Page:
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High Fructose Corn Syrup

If you read food labels in the grocery store these days, you are sure to find one ingredient on a regular basis high fructose corn syrup. Doesn’t sound too bad by the name, but what is it? The name is part misconception part reality. High-fructose corn syrup (HFCS) is a thick liquid derived from corn starch that contains fructose and glucose in about equal amounts. The advantages to HFCS are that it tastes sweeter than regular sugar (sucrose -derived from sugar beets or sugar cane), is less expensive to manufacture, and blends easier since it is a liquid. The quantity of fructose can be varied from 55 percent fructose and is used to sweeten beverages and 42 percent fructose and used mostly in baked goods. The problem with an increased amount of fructose in our diets is the way our body handles it.

Fructose is absorbed differently than other sugars. The liver must digest the fructose where glucose is metabolized by all the cells in our bodies. Because fructose is metabolized in the liver it does not cause the pancreas to secrete insulin and is more easily converted to fat than is glucose. It also does not increase leptin production which is an appetite suppressant but is does inhibit production of ghrelin which regulates food intake.

Dr. Appleton (2007) writes, “Fructose has no enzymes, vitamins, and minerals and robs the body of its micronutrient treasures in order to assimilate itself for physiological use.

1. Research showed that in subjects that had healthy glucose tolerance and those that had unhealthy glucose tolerance, fructose caused a general increase in both the total serum cholesterol and in the low density lipoproteins (LDL) in most of the subjects. This puts a person at risk for heart disease.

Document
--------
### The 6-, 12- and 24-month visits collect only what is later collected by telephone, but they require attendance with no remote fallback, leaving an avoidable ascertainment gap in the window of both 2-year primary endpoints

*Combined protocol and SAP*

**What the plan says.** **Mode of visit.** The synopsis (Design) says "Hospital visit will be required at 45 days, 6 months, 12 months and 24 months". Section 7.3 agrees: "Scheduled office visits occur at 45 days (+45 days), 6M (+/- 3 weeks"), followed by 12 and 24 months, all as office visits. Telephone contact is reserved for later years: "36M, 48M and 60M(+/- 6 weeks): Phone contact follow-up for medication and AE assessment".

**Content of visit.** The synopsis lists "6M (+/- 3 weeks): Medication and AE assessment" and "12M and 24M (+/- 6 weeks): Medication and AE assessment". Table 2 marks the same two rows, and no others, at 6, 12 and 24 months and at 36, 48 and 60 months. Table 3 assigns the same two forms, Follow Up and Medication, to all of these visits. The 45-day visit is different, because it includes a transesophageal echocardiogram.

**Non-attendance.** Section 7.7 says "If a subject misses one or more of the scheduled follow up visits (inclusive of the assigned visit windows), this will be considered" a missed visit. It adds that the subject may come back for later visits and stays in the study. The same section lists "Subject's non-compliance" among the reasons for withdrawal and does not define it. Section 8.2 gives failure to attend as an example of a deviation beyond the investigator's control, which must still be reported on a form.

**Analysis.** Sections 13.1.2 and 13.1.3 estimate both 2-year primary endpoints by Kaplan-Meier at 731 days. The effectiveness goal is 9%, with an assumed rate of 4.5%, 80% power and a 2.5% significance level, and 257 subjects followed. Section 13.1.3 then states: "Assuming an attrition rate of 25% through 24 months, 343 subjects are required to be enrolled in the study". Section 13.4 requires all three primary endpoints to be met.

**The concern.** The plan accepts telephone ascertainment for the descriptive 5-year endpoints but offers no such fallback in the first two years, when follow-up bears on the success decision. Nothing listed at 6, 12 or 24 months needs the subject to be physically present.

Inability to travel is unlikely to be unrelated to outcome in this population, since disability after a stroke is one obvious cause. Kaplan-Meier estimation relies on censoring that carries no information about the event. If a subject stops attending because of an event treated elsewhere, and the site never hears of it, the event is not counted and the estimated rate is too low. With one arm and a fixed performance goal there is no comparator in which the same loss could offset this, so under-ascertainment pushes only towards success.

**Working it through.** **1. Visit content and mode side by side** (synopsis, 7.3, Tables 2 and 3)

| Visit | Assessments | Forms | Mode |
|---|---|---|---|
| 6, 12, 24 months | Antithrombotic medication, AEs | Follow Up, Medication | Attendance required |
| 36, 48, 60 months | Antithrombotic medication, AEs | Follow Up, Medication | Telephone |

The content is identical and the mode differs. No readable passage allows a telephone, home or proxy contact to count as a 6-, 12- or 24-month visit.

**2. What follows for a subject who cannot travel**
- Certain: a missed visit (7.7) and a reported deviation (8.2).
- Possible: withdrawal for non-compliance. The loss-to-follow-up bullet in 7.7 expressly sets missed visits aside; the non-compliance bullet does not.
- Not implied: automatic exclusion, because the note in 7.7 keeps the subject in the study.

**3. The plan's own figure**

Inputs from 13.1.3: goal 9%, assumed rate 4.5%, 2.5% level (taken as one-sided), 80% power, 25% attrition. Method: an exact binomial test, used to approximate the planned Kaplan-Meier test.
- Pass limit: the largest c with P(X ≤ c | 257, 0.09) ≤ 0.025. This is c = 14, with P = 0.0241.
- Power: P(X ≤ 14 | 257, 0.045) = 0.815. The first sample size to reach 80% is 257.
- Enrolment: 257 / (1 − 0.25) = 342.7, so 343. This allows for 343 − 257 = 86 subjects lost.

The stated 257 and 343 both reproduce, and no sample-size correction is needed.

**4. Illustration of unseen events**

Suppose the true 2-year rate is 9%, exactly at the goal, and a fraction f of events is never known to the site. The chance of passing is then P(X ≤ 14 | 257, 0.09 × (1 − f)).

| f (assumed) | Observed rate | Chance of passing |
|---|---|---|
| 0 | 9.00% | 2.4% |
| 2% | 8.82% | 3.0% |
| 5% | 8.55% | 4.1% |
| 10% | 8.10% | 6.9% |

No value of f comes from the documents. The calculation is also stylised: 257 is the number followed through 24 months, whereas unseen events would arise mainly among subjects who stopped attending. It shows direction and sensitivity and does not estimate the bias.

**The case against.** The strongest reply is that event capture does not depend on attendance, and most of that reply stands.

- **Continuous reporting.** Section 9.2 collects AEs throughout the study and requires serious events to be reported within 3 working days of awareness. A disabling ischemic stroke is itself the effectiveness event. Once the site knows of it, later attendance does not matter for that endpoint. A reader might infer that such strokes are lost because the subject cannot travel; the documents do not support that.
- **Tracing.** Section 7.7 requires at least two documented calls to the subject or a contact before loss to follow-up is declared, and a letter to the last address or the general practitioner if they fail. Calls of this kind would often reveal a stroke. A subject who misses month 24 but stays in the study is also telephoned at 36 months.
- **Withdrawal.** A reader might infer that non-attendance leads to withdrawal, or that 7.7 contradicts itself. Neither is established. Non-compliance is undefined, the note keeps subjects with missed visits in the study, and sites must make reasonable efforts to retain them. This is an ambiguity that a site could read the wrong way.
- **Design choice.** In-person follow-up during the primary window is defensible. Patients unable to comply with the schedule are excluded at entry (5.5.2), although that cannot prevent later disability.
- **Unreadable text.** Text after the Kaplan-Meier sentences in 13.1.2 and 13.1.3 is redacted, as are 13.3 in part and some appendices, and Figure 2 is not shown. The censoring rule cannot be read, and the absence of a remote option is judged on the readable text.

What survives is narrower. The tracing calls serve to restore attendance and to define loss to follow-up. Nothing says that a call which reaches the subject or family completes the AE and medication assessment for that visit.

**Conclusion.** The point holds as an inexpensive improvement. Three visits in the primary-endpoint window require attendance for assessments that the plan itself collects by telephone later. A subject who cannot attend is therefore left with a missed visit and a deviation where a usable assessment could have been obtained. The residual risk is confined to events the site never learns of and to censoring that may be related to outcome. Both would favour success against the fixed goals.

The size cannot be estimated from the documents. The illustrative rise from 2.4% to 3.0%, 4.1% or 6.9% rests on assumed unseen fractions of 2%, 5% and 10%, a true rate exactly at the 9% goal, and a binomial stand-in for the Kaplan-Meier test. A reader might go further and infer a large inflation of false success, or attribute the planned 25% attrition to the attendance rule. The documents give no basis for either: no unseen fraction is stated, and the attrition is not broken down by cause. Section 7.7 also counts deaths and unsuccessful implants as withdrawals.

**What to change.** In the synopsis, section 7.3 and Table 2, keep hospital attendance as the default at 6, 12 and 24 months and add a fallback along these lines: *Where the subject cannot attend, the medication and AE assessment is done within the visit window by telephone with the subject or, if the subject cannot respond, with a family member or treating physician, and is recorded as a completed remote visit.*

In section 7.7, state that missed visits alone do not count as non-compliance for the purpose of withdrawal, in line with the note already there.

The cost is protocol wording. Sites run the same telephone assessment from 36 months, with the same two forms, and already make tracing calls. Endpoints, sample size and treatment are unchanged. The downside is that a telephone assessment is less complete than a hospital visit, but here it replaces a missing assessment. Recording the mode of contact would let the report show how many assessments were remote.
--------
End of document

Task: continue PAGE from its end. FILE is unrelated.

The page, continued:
2. Another study showed that the very low density lipoproteins (VLDL) increased without an apparent change in high density lipoproteins (HDL). The VLDL and the LDL should be as low as possible and the HDL should be as high as possible.
3. There is a significant increase in the concentration of uric acid that is dependent on the amount of fructose digested. After glucose no significant change occurs. An increase in uric acid can be an indicator of heart disease.
4. Fructose ingestion in humans results in increases in blood lactic acid, especially in patients with preexisting acidotic conditions such as diabetes, postoperative stress, or uremia. The significance to human health is that extreme elevations cause metabolic acidosis and can result in death.
5. Fructose is absorbed primarily in the jejunum and metabolized in the liver. Fructose is converted to fatty acids by the liver at a greater rate than is glucose. When consumed in excess of dietary glucose, the liver cannot convert all of the excess of fructose in the system and it may be malabsorbed. What escapes conversion and being absorbed into the cells may be thrown out in the urine. Diarrhea can be a consequence.
6. Fructose interacts with oral contraceptives and elevates insulin levels in women on “the pill.”
7. Fructose reduced the affinity of insulin for its receptor. This is the first step for glucose to enter a cell and be metabolized. As a result, the body needs to pump out more insulin, to handle the same amount of glucose.
8. Fructose consistently produced higher kidney calcium concentrations than did glucose in a study with rats. Fructose generally induced greater urinary concentrations of phosphorus and magnesium and lowered urinary pH compared with glucose.
9. Fructose-fed subjects lose minerals. They had higher fecal excretions of iron and magnesium than did subjects fed sucrose. Apparent iron, magnesium, calcium, and zinc balances tended to be more negative during the fructose feeding period as compared to balances during the sucrose feeding period.
10. Fructose inhibits copper metabolism. A deficiency in copper leads to bone fragility, anemia, defects of the connective tissue, arteries, and bone, infertility, heart arrhythmias, high cholesterol levels, heart attacks, and an inability to control blood sugar levels”

So in a nutshell, HFCS is something we can very much do without. With all the chemical, biological and genetic engineering of food these days it is no wonder we are having some of the health problems we currently experience.

Organic foods are looking so much better

Appleton, N. (2007) Fructose is No Answer for a Sweetener Retrieved May 10, 2007 from http://www.mercola.com/2002/jan/5/fructose.htm